without intelligent and informed decisions on behalf of legislatures. the solution to surrogacy begins with education on the subject and ends with bringing into this world healthy and happy babies who one day might cure cancer. but it is a choice that all people should be allowed to make for themselves.Surrogacy is not a perfect alternative. For these reasons presented. However. surrogacy could become a very terrible thing in some parts of the world. If two parties are willing to enter into a surrogacy arrangement. end poverty. or even take the first steps on Mars. Page | 22 . then the law should ensure completion of both parties¶ performance and if damages or loss occurs to cure those damages fairly and justly.
12 (The average cost of adoption. a change in horomones. http://www. Id.com/Surrogate+Motherhood. differing weight gains hardly ever lost. This generalization comes from the popular American celebrity culture of 7 8 9 10 adopting foreign babies instead of rearing children of their own.childwelfare. 11 http://www. as reported in the latest Adoptive Families adoption cost survey (2009-2010). 2004).gov/pubmedhealth/PMH0002173/.000 (before the federal tax credit and employee adoption benefits)) Page | 23 . most women are left with stretch marks.ncbi.1 Black's Law Dictionary 131 (8th ed.gov/systemwide/statistics/adoption. was around $30.thefreedictionary.nih.org/article/S0015-0282(98)00103-4/abstract. http://legaldictionary. http://www.com/cost/articles/how-much-does-adoption-cost. 6 Id. Retrieved 2008-01-06. and even a scar if a C-section is performed. "Assisted Reproductive Technology (ART) Glossary" Reproductive Technology 2 3 4 5 Council. http://www. Id. It is easier to apply for adoption than to risk your physical appearance by going through pregnancy.fertstert. Medical data shows (plus experience) that after pregnancy. Id.nlm.cfm#gen.theadoptionguide.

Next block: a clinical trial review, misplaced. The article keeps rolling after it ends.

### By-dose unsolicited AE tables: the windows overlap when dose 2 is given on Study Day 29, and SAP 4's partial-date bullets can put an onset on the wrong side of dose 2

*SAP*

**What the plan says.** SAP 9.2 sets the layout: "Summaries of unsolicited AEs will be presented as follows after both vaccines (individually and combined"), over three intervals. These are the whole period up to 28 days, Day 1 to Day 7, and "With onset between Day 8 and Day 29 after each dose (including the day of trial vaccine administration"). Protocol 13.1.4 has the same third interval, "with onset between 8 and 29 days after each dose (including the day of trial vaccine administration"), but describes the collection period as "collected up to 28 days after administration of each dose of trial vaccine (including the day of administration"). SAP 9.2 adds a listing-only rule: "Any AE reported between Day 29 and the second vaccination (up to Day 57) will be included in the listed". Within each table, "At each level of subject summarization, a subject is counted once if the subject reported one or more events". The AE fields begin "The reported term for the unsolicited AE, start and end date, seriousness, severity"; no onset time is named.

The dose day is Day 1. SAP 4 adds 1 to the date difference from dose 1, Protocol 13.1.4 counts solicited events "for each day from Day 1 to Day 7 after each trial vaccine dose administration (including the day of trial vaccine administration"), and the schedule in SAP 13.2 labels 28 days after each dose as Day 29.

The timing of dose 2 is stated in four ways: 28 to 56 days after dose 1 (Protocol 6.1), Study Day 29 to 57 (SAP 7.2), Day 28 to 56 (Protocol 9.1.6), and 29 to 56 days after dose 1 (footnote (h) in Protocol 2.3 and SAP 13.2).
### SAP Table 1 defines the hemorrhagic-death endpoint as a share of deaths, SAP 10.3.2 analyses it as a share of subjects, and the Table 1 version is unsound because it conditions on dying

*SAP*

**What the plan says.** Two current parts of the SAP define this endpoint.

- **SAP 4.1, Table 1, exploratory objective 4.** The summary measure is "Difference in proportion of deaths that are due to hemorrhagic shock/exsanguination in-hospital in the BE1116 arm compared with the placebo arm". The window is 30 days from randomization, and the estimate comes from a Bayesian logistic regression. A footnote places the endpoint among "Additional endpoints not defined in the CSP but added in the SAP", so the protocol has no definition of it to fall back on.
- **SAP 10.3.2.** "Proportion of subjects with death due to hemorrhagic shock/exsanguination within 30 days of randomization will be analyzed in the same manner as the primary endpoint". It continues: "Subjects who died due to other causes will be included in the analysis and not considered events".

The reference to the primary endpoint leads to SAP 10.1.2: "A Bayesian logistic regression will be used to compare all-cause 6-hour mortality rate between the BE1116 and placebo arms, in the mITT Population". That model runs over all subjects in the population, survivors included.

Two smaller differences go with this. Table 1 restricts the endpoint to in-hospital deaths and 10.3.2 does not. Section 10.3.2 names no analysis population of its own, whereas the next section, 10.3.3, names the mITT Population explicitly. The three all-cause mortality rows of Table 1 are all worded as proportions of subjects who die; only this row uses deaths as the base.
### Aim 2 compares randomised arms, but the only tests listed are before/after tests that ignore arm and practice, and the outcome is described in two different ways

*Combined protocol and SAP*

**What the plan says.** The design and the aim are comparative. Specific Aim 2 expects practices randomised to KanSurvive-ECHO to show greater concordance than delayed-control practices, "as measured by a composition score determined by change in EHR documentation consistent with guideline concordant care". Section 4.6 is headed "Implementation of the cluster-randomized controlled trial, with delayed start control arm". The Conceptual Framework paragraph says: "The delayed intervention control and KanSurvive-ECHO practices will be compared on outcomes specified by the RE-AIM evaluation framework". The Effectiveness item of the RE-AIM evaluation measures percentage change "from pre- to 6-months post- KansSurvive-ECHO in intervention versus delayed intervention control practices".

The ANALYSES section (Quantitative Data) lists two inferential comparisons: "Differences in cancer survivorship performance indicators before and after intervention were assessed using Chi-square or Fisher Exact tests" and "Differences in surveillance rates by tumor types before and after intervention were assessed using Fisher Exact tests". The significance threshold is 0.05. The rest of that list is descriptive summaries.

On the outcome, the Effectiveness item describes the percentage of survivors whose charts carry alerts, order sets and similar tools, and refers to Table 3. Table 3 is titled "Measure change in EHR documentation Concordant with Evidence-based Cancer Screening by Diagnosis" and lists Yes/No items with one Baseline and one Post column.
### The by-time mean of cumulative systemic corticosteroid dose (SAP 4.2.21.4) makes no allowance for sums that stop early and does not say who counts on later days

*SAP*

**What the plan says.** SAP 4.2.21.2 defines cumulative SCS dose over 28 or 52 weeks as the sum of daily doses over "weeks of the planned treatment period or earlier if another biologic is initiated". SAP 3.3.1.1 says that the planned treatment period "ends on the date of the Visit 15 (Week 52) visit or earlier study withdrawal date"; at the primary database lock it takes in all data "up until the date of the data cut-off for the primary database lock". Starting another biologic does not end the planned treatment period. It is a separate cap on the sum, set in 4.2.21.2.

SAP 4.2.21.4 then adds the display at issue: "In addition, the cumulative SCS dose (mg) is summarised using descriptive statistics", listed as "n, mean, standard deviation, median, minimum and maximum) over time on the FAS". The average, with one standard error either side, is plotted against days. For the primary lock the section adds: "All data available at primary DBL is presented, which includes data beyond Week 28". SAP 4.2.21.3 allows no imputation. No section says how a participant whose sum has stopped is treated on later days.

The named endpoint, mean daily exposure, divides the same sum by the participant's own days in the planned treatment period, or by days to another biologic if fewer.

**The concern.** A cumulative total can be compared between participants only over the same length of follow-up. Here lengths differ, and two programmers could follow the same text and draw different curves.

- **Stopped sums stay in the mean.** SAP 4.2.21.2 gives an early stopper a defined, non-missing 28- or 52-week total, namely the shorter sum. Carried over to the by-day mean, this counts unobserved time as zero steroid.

23 See Ala. Nev.15 (West 2007). Code Ann. Id. § 25-218 (2007). Ann. Motivation of Surrogate Mothers: Initial Findings. §§ 31-20-1-1. Rev. Ind. Code § 16-402(a) (2007). Id. Stat. Ann. Code Ann. § 722. Code § 26-10A-34 (LexisNexis 2007).´). Comp.. Black's Law Dictionary 1485 (8th ed. § 168-B:16 (2007). N.C. Mich. 750 Ill. § 710. W. Stat. J. supra note 32. Rev. D. 14 Id. Rev.000. at 118. at 117 (³Of 122 women. Iowa Code Ann. Va. Laws Ann. Code Ann.855 Page | 24 . Black's Law Dictionary 1485 (8th ed. 19 Id. See Fla.045 (LexisNexis 2007).13 Parker. § 48-22803 (LexisNexis 2007). supra note 32.H. Stat. 45/6 (West 20 21 22 2007). Ark. 24 See Ariz. 2004). PSYCHIATRY 117 (1983).. 140:1 AM. -2 (West 2007).11 (West 2007). § 9-10-201 (West 2007). Code Ann. 108 (89%) said that they required a 15 16 17 18 fee for their participation: most required at least $5. Ann. Id. 2004). Ann. Ann. -160(B)(4) (2007). at 118. § 126. § 742. Stat. Va. §§ 20-159. Stat. Comp. Id.
B. Annotation. Law § 122 (McKinney 1999). Congregation for the Doctrine of the Faith: Donum Vitae. v.info/EJ64/EJ64H.htm (last visited Oct. La. BBC World. § 76-7-204 (West 2007).japantoday. Stat. 27 J. § 25-21. Rev.200 (2007). Validity and Construction of Surrogate Parenting Agreement. N. Code § 14-18-05 (2007). N. Instruction on Respect for Human Life in Its Origin and on the Dignity of Procreation: Replies to Certain Questions of the Day [hereinafter Donum Vitae] http://www. Rel.F. 25 See Ky.. 4th 70.health. Ann. 31 Regulators eye India's surrogacy sector.L. Rev. 2). Stat. The Associated Press (2007-12-30).us/nysdoh/taskfce/taskbio. Dom. Stat. Neb. §§ 26. Wash. 33 (Donum Vitae II. 11. India Business Report. 2009. Utah Code Ann. Rev. By Shilpa Kannan. § 9:2713 (2007). Ann. .Y. 32 (Donum Vitae. 77 A. II. 29 http://www. § 199. 26 Danny R.(West 2007).eubios.ny. Page | 25 .230. 28 http://www.D. 3d 363 (Ohio 2007). Veilleux. 116 Ohio St. "India's surrogate mother business raises 30 questions of global ethics".htm. Rev.R.state. Retrieved 2008-07-14. Cent. 74 (1989).26.590(4) (LexisNexis 2007). Code Ann. Daily News.240 (West 2007). Retrieved on 23 Mars. 2007). 4) Joseph Cardinal Ratzinger.com/jp/news/430424 Kyodo News. New York State Department of Health: The History of the Task Force. D.